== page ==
Darren Wright of the tides and currents branch of the National Oceanographic and Atmospheric Administration gave a presentation on what his branch does as well as what instruments the Port of Morgan City will have installed in the Atchafalaya Bar Channel, which extends south beyond the end of the Atchafalaya River, at Monday’s Morgan City Harbor and Terminal District meeting.
Wright said his branch is responsible for providing tide tables and tide prediction tables.
The agitation dredging work involves dredging the river to get rid of some of the “fluff” or sediment that builds up on the bottom of the river to maintain a true 20-foot-deep channel to make it navigable.
The channel is required to be at least 20 feet deep by congressional mandate.
The instruments to be installed beneath the dredging work are part of a program called the Physical Oceanographic Real Time System, or PORTS.
The instruments will measure wave action, current, wind and turbidity, and will also provide storm surge and weather predictions, said Port of Morgan City Executive Director Jerry Hoffpauir. “We’ll almost be able to look at those instruments and say ‘it’s time to dredge’ before a boat runs aground,” he said.
The port already has two of the instruments installed in the area, and will be using 2011 Port Security grant money to install three more instruments within the next two years, Hoffpauir said.
“That’s where we’re going to be putting out at the mouth of the river in probably two years,” Hoffpauir said. “Theoretically, we could get started within a year, and the construction time is nothing. It’s just a matter of steel pipe welding and putting the instruments on. The only thing that would delay it would be the availability of the instruments.”
The tides and currents branch of NOAA created PORTS at the request of Congress when it inquired about setting up a system with real time tides and currents data after an accident in Tampa Bay in 1980 where a container vessel hit the Sunshine Skyway Bridge and “took out the whole thing,” Wright said. “It was determined that currents in that area pushed that tanker into that bridge,” Wright said.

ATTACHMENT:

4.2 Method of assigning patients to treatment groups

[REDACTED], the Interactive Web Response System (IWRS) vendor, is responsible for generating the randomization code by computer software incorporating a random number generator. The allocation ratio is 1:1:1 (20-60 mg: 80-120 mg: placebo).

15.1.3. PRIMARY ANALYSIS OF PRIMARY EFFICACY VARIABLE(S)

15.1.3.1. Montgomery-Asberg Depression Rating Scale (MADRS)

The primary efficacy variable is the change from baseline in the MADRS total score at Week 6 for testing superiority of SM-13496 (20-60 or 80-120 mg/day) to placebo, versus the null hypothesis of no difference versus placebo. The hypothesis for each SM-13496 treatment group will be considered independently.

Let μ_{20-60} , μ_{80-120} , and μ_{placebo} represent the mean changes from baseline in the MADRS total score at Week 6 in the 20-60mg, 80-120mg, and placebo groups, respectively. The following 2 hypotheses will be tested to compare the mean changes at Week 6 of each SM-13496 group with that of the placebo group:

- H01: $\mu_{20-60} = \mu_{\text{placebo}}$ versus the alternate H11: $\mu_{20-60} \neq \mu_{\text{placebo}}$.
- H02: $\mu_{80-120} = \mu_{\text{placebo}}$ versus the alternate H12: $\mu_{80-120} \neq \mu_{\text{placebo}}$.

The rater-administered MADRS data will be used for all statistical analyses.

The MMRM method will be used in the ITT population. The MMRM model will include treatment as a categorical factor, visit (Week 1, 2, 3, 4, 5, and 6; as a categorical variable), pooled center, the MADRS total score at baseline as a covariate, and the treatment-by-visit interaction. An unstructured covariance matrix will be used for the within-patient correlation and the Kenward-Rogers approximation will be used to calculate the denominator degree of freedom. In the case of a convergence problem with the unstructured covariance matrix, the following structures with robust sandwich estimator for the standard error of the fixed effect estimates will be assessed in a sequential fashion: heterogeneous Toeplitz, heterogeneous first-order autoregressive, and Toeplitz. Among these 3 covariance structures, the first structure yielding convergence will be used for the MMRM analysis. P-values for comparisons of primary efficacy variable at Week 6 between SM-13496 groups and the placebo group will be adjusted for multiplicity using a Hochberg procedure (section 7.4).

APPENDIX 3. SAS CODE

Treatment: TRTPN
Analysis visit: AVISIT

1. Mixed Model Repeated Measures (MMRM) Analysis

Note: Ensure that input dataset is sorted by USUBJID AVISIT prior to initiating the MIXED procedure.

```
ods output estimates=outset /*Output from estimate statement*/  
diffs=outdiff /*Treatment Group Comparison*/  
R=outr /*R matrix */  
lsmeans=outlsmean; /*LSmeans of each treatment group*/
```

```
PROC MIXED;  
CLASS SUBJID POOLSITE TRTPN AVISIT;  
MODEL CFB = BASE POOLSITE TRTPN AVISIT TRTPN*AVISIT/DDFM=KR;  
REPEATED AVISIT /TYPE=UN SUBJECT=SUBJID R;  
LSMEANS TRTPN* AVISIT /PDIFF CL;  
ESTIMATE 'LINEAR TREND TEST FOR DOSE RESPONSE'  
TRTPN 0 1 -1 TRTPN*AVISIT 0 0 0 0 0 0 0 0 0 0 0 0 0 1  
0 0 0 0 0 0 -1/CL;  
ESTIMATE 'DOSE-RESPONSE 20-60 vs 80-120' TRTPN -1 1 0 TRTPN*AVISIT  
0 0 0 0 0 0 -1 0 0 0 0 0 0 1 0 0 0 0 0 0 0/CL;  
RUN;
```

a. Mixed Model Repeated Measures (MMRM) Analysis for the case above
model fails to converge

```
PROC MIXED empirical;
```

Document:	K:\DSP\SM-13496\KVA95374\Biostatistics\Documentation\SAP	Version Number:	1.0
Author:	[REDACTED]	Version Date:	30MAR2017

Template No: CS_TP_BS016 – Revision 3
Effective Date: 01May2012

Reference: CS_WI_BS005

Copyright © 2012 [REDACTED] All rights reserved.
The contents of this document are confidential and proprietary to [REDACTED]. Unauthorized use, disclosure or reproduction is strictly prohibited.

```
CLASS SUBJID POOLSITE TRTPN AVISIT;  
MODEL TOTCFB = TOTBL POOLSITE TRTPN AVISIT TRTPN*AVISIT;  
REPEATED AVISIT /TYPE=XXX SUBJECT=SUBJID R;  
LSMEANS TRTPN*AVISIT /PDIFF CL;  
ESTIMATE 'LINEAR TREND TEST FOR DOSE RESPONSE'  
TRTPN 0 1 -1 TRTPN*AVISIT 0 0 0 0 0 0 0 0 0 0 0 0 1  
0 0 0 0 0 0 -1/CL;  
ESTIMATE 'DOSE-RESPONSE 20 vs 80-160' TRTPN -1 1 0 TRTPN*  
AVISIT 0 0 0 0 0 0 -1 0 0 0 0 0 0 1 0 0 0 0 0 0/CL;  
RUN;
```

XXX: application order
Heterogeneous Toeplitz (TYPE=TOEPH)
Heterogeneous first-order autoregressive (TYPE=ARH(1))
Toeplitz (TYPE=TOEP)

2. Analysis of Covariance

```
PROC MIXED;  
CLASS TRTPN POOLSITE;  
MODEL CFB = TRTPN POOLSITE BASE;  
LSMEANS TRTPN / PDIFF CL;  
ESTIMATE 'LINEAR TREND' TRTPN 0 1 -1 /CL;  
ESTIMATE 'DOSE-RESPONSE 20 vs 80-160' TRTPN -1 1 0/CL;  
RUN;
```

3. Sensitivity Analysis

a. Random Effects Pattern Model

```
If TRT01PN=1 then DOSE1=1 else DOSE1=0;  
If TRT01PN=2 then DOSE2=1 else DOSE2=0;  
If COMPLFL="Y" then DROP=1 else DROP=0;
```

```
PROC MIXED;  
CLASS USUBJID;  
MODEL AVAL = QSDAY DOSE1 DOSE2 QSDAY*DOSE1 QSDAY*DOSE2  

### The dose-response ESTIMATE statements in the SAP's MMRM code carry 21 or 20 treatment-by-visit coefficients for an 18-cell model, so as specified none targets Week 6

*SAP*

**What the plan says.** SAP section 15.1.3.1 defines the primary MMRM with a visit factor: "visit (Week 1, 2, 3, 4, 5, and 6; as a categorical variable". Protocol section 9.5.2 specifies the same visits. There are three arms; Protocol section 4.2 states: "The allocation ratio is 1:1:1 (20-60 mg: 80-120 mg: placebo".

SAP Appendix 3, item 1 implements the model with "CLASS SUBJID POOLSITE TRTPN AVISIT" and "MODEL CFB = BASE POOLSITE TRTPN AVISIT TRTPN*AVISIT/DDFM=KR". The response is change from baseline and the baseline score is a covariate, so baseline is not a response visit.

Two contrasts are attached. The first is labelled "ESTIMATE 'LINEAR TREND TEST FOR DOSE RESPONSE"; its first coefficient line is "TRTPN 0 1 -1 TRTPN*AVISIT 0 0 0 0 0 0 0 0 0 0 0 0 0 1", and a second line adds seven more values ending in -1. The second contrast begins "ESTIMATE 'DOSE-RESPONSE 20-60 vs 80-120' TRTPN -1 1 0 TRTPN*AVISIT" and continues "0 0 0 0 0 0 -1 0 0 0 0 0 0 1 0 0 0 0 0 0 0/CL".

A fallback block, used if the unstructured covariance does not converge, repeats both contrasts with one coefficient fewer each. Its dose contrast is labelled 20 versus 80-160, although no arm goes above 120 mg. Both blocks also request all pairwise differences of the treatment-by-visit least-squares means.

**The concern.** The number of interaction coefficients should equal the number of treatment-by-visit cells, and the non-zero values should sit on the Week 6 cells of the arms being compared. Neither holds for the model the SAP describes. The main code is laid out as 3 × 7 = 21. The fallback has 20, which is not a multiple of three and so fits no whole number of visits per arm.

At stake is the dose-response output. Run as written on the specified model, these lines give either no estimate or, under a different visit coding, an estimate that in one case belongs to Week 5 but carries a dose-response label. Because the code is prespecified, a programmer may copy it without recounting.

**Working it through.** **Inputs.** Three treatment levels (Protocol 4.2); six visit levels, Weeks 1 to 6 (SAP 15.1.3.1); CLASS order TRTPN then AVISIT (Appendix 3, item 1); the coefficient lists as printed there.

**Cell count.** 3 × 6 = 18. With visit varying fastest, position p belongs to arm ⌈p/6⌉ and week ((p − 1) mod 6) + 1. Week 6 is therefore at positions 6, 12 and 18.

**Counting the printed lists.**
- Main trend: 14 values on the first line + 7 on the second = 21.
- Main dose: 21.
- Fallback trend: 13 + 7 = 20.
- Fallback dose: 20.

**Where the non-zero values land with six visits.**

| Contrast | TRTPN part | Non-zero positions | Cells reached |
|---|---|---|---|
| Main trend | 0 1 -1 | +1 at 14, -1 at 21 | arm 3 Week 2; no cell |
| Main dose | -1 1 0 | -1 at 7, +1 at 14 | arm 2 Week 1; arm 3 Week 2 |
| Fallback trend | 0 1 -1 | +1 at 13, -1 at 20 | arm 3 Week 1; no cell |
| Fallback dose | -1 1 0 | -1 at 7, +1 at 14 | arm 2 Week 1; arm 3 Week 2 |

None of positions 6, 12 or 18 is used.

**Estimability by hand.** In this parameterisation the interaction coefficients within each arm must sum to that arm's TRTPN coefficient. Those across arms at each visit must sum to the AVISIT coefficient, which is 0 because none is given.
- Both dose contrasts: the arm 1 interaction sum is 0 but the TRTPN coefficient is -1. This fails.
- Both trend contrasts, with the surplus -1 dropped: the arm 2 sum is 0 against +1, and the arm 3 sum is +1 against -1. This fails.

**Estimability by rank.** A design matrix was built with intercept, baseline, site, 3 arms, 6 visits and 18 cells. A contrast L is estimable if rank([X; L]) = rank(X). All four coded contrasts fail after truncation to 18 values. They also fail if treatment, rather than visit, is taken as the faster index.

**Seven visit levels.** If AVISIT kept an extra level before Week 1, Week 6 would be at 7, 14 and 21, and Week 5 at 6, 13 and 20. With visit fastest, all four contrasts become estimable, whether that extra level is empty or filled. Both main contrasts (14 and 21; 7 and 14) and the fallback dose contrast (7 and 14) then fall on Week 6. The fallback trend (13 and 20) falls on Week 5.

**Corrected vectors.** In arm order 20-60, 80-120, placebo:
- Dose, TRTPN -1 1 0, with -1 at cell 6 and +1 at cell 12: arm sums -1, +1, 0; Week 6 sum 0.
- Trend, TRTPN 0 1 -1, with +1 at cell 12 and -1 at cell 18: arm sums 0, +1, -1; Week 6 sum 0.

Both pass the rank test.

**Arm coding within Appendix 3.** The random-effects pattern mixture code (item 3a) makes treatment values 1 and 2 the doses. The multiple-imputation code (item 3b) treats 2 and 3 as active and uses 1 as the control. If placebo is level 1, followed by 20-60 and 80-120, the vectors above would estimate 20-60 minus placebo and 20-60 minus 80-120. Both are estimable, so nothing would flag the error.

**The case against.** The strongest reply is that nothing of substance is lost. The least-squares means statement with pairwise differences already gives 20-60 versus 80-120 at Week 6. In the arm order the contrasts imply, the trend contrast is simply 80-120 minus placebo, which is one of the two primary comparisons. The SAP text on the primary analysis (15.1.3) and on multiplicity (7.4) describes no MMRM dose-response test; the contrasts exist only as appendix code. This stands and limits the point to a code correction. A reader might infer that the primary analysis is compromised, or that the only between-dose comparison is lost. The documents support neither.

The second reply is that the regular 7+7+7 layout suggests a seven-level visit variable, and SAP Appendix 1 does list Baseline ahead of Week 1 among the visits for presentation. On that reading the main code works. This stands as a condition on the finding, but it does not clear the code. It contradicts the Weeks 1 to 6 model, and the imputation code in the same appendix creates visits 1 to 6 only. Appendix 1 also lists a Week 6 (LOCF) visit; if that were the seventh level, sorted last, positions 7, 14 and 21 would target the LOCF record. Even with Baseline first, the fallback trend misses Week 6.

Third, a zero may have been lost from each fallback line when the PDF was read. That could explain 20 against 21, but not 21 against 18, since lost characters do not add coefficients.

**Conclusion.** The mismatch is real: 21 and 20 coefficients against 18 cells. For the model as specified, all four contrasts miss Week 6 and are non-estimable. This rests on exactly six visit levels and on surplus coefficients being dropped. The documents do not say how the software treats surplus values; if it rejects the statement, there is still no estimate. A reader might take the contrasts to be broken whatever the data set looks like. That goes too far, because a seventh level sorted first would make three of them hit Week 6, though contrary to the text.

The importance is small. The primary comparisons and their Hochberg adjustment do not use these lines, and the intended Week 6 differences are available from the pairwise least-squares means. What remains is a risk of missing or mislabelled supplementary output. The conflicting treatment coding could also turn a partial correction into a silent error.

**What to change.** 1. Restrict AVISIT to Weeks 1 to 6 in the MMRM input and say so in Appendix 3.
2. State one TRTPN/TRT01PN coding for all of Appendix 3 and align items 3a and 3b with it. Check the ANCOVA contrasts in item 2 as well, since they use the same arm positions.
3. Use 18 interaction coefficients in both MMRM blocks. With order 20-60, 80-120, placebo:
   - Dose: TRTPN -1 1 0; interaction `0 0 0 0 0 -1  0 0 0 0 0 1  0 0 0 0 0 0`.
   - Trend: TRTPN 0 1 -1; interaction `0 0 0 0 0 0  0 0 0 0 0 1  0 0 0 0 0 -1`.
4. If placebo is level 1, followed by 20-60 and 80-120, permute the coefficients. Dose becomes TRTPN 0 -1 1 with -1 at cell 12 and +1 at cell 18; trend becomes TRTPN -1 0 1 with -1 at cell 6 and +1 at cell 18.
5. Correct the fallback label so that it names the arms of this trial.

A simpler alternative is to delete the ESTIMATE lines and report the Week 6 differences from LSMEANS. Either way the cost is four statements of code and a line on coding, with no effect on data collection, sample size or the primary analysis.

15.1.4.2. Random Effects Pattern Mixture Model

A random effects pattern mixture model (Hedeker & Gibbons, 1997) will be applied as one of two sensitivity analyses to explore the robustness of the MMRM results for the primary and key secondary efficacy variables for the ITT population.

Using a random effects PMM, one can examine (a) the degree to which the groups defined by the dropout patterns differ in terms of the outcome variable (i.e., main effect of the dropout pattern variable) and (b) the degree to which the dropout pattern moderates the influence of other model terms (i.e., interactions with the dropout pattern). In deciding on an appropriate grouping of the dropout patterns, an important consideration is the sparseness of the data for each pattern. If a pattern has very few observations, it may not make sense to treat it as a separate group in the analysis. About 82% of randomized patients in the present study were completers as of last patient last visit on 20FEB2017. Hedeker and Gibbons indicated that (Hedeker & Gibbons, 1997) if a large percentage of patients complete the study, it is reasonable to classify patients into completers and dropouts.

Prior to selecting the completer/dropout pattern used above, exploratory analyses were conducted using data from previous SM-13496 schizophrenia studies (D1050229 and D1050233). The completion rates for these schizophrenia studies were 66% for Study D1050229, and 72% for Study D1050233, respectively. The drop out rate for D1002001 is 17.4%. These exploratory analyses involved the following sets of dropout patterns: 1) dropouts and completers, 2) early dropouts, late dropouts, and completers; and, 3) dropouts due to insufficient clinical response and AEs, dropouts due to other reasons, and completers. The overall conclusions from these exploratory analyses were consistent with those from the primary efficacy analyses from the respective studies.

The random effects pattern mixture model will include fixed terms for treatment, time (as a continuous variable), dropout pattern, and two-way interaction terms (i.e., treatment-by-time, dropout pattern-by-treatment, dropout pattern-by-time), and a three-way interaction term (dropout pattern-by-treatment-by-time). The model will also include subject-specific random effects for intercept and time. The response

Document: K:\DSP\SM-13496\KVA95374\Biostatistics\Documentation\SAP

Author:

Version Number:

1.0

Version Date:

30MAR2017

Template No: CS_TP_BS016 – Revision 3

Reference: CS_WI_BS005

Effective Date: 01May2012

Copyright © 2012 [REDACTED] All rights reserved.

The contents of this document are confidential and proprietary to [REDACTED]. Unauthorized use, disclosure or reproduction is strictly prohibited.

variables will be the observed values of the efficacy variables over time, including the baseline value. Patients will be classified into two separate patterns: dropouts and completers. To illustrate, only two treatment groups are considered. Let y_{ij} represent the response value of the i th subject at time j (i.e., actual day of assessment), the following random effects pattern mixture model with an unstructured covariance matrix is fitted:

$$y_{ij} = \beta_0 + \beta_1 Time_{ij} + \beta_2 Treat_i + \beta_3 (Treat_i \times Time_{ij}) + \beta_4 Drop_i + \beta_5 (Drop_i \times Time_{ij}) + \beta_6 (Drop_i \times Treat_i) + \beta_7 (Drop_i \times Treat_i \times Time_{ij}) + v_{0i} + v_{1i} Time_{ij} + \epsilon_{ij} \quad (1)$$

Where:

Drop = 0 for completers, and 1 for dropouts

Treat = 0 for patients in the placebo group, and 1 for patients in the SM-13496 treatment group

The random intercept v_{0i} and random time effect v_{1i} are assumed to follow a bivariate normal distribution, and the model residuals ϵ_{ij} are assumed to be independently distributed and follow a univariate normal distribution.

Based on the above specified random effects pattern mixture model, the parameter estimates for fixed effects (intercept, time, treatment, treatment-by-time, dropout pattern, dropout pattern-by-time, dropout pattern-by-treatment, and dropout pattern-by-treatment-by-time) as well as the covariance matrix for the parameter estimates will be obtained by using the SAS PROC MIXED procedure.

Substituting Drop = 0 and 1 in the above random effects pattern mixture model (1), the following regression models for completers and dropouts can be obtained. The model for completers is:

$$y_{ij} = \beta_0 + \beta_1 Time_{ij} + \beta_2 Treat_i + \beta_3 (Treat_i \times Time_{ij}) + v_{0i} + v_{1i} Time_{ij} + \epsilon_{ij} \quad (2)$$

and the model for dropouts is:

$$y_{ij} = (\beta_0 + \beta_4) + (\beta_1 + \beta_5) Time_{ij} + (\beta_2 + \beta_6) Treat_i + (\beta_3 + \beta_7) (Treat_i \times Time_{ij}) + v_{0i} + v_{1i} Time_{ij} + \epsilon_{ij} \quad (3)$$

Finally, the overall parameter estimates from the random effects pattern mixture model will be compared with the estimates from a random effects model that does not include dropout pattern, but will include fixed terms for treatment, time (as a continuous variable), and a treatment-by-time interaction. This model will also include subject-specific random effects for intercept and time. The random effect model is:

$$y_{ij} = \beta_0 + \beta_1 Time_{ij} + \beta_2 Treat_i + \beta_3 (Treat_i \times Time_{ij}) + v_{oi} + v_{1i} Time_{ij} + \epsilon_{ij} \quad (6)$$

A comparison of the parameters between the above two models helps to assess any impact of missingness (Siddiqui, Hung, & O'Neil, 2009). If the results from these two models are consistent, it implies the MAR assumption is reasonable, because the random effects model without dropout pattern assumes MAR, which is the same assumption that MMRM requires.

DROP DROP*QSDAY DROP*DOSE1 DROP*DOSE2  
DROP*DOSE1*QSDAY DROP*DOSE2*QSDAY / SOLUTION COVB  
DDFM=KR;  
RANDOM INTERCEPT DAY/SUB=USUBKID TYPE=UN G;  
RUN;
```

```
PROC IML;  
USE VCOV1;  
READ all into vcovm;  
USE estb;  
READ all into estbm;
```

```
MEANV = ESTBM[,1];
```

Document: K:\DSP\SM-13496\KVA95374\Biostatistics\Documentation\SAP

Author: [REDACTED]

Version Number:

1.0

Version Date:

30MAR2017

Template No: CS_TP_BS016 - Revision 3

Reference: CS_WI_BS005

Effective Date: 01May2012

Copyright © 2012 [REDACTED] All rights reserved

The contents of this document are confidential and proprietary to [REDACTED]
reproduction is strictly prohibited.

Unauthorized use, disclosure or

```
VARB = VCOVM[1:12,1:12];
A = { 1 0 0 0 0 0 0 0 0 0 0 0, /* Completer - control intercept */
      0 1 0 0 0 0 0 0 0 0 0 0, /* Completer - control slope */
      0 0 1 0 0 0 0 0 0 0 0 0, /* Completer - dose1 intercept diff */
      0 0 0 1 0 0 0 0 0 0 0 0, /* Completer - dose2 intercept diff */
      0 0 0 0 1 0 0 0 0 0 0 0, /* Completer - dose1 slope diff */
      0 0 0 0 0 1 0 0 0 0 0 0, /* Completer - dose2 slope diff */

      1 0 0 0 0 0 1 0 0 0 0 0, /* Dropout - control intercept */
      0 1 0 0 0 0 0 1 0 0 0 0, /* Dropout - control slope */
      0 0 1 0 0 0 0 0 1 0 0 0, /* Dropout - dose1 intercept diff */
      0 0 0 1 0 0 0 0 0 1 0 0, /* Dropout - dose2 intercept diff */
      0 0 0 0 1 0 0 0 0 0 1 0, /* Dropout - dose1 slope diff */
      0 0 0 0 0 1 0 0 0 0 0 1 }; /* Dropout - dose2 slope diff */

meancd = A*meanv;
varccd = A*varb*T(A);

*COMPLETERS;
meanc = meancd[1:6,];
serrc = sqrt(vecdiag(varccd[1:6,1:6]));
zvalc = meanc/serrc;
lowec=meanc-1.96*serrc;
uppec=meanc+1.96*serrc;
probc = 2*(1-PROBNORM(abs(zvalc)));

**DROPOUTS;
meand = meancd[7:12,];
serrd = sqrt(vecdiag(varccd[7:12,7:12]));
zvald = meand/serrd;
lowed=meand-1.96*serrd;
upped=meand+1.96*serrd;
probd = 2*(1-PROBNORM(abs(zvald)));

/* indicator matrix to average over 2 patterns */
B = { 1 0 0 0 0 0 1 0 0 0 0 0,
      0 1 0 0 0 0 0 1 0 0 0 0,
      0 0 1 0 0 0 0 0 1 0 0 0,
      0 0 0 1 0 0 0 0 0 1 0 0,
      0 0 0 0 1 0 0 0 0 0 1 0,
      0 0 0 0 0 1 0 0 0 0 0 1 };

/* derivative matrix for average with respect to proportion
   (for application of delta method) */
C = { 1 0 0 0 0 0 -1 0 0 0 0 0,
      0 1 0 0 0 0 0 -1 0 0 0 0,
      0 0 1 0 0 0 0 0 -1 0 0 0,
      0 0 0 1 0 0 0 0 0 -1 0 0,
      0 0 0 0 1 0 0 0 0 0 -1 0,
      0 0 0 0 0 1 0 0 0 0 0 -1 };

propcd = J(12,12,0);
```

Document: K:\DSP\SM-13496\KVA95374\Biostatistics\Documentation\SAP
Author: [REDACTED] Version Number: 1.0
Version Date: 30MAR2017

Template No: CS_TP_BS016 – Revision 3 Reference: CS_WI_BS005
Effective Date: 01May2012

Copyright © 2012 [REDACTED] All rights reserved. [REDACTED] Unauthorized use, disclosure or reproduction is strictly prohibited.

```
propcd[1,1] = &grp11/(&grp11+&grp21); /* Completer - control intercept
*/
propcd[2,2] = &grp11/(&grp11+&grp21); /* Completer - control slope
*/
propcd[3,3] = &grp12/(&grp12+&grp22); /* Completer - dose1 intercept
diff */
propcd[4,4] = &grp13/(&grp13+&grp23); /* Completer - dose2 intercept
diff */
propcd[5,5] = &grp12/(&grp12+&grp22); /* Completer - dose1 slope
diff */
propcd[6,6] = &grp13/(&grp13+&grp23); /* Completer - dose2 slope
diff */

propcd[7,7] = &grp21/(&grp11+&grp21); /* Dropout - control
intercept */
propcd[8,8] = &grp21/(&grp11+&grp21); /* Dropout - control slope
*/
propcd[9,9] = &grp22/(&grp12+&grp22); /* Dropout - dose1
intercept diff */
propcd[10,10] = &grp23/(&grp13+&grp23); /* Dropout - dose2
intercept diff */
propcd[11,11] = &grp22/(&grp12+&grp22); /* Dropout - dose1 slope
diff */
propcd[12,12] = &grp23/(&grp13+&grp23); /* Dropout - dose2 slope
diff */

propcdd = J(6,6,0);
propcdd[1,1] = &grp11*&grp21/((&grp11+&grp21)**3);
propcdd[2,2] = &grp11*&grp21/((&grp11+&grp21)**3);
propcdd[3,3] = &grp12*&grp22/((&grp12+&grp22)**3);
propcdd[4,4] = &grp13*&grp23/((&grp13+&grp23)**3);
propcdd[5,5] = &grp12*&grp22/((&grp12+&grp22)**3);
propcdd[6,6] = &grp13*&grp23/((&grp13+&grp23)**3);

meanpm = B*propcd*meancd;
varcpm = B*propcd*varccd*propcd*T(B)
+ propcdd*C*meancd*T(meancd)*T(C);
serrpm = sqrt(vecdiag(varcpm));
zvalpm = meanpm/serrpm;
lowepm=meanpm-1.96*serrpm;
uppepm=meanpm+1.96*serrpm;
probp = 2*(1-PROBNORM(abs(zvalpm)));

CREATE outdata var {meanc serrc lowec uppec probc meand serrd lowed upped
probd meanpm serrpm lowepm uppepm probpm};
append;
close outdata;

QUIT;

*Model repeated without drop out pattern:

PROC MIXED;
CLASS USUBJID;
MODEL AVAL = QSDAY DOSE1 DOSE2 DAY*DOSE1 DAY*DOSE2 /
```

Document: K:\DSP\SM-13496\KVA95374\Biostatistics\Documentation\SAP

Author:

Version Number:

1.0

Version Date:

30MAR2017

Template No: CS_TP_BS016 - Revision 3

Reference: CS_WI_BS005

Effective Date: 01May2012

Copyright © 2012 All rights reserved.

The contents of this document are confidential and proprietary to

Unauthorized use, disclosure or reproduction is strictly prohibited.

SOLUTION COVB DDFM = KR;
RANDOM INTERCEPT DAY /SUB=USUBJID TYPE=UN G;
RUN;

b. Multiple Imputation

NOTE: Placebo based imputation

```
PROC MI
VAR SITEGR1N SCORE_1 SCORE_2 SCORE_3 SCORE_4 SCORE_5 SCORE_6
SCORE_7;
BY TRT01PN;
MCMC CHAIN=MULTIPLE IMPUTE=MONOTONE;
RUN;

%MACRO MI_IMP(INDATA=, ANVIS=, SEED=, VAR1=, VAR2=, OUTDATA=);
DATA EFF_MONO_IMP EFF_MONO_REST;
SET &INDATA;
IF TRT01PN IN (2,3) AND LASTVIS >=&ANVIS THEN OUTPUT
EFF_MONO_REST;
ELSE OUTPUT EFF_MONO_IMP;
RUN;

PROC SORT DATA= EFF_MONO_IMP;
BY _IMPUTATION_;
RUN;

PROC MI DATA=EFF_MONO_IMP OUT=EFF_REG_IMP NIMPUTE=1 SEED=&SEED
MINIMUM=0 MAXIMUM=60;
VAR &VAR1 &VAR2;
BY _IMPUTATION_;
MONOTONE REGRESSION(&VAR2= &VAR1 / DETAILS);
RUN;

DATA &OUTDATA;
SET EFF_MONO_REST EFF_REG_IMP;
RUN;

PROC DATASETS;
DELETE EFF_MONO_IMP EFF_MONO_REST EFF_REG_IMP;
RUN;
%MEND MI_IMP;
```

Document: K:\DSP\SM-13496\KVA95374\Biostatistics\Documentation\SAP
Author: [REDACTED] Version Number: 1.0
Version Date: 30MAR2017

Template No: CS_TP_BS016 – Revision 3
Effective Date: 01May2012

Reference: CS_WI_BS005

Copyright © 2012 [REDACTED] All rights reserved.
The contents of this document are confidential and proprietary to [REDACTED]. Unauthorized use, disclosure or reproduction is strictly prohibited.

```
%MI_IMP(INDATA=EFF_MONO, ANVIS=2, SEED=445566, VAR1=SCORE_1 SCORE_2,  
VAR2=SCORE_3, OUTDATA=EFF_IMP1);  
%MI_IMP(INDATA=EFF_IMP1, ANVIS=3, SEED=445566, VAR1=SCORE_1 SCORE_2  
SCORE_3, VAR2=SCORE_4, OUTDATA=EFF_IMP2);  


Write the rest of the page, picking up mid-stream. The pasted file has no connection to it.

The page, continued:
PORTS is a partnership program between NOAA and the local entity, the Port of Morgan City, Wright said. NOAA is funded for program management, data collection and data dissemination, and the local entity must provide what information it needs and where it needs sensors, he said.
The system will also be helpful to the U.S. Coast Guard, said Cpt. Jonathan Burton of the Coast Guard. “Clearly one of the benefits particularly in our region here is the fact that we have such dynamic waterways that rise and fall at the drop of a hat that having this kind of real time data would be an incredible boom to the shipping industry,” Burton said.
In other business, the commission
—Approved the sub-grantee agreement with the Town of Berwick for the purchase of night vision goggles and thermal cameras.
—Approved Port Commission President Jerry Gauthier to sign a letter of no objections from Miller Engineers & Associates on behalf of the St. Mary Parish Tourist Commission regarding its tourist center.
—Approved the purchase of tires not to exceed $19,000 for a cherry picker and $2,553 for tires for a forklift.
—Approved the purchase of a four-wheeler.